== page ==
Tag Archives: Robert H. Jackson

RIP, Dr. Walter V. Powell (1929-2019)

I write once, twice, or a few times a month to The Jackson List, a private, now very large and ever-growing email list, about U.S. Supreme Court Justice Robert H. Jackson and related topics.

One result, unexpected at first and now a great pleasure, is that people respond to Jackson List posts by emailing back to me.  Sometimes they just send thanks.  Other notes are more substantive, sometimes very personal and erudite.

Through these notes, which I try to read and at least to acknowledge (although the volume can be daunting), I’ve made a lot of special “friends”—not in-person friends, but the electronic version of what once were pen pals.

Earlier this week, an email bounce message alerted me that the email address of Walter V. Powell, long a Jackson List subscriber and one who wrote back to me regularly, was no longer functional.  By Googling, I learned that Walt Powell, professor emeritus of political science at Slippery Rock University in Slippery Rock, Pennsylvania, age 90, died on February 27, 2019.

Dr. Powell lived a long and accomplished life.  Some of it, including his family life, his World War II military service, his education, his teaching, and his community commitments, is chronicled in this obituary.

In his emails to me, Walt Powell always sent thanks for Jackson List posts and expressed his particular interests.  One was the World War II—his—generation, including particularly people who had served on Justice Jackson’s staff prosecuting Nazi war criminals at Nuremberg in 1945-46.

Walt Powell greatly admired one of them, Whitney R. Harris.  Indeed, Walt got to know Whitney through hosting him as the keynote speaker at a Slippery Rock University conference on the Nuremberg trial.  Later, Walt lamented Whitney’s failing health, then his death, and Walt remembered Whitney always.  Walt also wrote to me when “Nurembergers” Richard Sonnenfeldt, Peter Calvocoressi, Arno Hamburger, and Ernest Michel each passed away.  Walt reported to that he had used some of my writings on Nuremberg when he lectured in a class on war crimes, and that he had visited the Robert H. Jackson Center in Jamestown, New York.

Walt also, every holiday season, sent his greetings, thanks, and good wishes.

This post, in a small way, reciprocates that sentiment.  I am grateful that we were, in our historical studies, biographical interests, and priorities, truly colleagues.

Barnette at 75

Thursday, June 14, 2018, will mark the 75th anniversary of the decision by the Supreme Court of the United States, embodied in Justice Robert H. Jackson’s opinion for the Court, in West Virginia State Board of Education v. Barnette.

The Barnette decision, rendered amid the commendable patriotism that characterized the United States home front during that dark middle period of World War II, invalidated a West Virginia board of education resolution requiring all public school teachers and students to participate in a salute to the American flag and a recitation of the Pledge of Allegiance.

The case was brought on behalf of students who were Jehovah’s Witnesses.  In deference to their belief that the Bible forbade them to bow down to graven images, they refused to salute the flag.  For that refusal, they were expelled from school.  Expulsion had the effect of making the children unlawfully absent, which subjected them to delinquency proceedings and their parents to criminal prosecution.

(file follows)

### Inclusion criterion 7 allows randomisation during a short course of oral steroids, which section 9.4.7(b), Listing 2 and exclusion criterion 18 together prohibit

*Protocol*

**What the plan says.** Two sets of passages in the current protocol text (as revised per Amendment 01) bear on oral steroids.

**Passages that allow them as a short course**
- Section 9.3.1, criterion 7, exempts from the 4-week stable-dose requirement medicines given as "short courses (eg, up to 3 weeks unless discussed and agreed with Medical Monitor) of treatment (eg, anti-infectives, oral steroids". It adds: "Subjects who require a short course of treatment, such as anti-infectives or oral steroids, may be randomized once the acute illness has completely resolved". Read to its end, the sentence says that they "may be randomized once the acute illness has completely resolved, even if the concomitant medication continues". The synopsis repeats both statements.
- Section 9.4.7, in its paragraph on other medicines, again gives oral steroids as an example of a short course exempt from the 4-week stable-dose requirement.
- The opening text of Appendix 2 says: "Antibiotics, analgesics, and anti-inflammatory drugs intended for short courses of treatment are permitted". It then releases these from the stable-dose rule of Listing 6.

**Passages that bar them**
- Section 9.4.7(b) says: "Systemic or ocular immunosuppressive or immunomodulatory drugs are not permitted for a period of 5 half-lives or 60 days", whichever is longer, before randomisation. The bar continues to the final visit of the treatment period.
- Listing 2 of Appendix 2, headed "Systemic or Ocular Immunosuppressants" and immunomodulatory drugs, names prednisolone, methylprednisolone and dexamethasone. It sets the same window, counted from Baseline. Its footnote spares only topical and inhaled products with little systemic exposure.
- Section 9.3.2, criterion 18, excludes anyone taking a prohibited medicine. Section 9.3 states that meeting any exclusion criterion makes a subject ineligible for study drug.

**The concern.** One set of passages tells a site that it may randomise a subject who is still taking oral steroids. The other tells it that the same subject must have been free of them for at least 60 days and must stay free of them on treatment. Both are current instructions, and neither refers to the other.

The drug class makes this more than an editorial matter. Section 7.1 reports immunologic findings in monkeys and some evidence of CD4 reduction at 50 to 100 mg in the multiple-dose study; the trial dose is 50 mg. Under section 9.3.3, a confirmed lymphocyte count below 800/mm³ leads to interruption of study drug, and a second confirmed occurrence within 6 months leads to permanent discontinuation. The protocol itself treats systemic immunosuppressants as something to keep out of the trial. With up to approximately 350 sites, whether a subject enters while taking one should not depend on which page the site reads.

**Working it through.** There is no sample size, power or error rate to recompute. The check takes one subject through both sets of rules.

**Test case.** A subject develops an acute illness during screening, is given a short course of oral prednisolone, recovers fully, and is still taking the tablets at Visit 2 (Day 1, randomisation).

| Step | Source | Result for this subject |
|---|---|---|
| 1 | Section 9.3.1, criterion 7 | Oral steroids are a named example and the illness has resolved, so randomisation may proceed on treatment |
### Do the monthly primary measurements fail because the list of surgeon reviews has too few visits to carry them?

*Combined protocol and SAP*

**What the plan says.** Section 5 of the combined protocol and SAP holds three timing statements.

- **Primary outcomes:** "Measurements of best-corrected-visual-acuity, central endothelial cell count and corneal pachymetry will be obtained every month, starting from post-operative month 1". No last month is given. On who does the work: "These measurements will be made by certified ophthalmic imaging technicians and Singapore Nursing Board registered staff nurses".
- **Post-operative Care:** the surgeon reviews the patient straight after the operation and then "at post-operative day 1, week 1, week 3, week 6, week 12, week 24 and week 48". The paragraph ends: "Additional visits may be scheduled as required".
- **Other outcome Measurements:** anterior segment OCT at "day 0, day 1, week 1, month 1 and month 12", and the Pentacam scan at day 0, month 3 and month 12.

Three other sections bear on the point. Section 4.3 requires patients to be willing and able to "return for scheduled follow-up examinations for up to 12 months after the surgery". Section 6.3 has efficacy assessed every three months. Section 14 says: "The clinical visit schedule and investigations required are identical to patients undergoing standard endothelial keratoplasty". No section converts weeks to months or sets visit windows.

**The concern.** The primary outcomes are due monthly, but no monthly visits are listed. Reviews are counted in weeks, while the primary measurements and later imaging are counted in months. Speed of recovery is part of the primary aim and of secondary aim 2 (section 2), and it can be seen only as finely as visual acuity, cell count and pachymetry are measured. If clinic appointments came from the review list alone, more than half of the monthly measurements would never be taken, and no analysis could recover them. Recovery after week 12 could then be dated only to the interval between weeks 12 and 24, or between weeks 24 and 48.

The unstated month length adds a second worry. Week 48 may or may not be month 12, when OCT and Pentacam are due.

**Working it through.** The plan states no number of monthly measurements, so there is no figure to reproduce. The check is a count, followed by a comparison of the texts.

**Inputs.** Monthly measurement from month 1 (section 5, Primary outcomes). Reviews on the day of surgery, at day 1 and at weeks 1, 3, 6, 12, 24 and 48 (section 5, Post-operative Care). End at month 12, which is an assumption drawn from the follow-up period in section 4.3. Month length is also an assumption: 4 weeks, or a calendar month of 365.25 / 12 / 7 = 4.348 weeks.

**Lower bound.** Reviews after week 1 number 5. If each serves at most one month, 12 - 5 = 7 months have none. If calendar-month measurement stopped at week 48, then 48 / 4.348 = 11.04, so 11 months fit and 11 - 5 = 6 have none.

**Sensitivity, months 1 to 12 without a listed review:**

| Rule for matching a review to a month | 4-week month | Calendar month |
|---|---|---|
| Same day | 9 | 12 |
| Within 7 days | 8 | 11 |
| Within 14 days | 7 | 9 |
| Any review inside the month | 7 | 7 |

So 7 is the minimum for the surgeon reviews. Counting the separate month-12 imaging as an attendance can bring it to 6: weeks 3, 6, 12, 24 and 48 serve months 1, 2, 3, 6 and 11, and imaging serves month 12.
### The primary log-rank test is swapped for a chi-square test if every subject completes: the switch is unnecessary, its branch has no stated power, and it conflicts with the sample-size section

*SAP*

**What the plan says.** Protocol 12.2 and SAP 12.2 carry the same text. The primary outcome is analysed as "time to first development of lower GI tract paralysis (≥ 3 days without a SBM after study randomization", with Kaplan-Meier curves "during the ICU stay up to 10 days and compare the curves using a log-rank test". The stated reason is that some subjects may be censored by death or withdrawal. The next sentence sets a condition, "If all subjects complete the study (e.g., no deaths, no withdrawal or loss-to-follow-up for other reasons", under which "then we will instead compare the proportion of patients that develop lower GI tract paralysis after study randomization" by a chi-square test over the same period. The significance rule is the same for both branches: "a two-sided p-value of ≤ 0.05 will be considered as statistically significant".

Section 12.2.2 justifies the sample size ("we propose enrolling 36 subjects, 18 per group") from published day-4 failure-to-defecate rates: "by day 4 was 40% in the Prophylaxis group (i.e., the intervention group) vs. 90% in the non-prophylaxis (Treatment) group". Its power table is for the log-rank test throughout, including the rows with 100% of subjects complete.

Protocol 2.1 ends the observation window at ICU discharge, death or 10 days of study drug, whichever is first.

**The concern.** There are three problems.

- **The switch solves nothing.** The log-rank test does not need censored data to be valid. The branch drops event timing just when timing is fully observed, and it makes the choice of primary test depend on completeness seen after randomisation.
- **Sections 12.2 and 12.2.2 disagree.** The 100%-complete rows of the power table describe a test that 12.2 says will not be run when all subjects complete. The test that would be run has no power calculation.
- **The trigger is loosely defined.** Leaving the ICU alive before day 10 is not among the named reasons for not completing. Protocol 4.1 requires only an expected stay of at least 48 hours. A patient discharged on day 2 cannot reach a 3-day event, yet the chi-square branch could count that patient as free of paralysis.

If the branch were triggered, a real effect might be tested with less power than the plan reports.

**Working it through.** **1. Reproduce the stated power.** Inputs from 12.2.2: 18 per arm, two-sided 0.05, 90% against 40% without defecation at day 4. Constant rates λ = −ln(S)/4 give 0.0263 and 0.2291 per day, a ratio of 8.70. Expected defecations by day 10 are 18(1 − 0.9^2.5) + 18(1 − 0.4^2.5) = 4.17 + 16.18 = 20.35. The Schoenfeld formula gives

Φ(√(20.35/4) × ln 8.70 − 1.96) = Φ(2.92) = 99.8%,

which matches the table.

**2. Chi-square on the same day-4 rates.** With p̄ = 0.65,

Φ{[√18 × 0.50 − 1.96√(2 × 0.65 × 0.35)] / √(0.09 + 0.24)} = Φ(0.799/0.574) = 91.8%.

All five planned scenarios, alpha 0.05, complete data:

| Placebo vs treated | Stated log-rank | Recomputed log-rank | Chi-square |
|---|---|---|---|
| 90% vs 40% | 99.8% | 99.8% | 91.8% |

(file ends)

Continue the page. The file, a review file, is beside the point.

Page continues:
In Barnette, the Supreme Court held, by a vote of 6-3, that the flag salute and pledge requirements violated the children’s First Amendment rights, which exist to strengthen “individual freedom of mind in preference to officially disciplined uniformity…”

A leading hero of the Barnette case, in addition to the children, their parents and their lawyer, was the Chief Justice of the United States, Harlan Fiske Stone.  In June 1940, when Stone was an Associate Justice and U.S. involvement in the war in Europe was impending, he had dissented powerfully but alone from the Court’s decision to uphold Pennsylvania’s flag salute requirement.  (At that time, Robert Jackson, who was U.S. Attorney General and a Supreme Court nominee, reported to President Roosevelt and the Cabinet on the anti-alien, anti-“fifth column” hysteria that was sweeping the country.  Jackson criticized the Supreme Court for joining in that hysteria by ruling against Jehovah’s Witnesses in the Pennsylvania case.)

By June 1943, Stone had been appointed Chief Justice; new Associate Justices, including Jackson, had joined the Court; and a majority of the Justices was prepared to revisit and rectify what they saw as the Court’s earlier mistake.

Chief Justice Stone assigned Justice Jackson, the junior justice, to write the Court’s opinion in Barnette.  Although all of it bears reading (and regular rereading), some words to consider particularly closely are Jackson’s summary paragraphs:

The case is made difficult not because the principles of its decision are obscure but because the flag involved is our own.  Nevertheless, we apply the limitations of the Constitution with no fear that freedom to be intellectually and spiritually diverse or even contrary will disintegrate the social organization.  To believe that patriotism will not flourish if patriotic ceremonies are voluntary and spontaneous instead of a compulsory routine is to make an unflattering estimate of the appeal of our institutions to free minds.  We can have intellectual individualism and the rich cultural diversities that we owe to exceptional minds only at the price of occasional eccentricity and abnormal attitudes. When they are so harmless to others or to the State as those we deal with here, the price is not too great.  But freedom to differ is not limited to things that do not matter much.  That would be a mere shadow of freedom.  The test of its substance is the right to differ as to things that touch the heart of the existing order.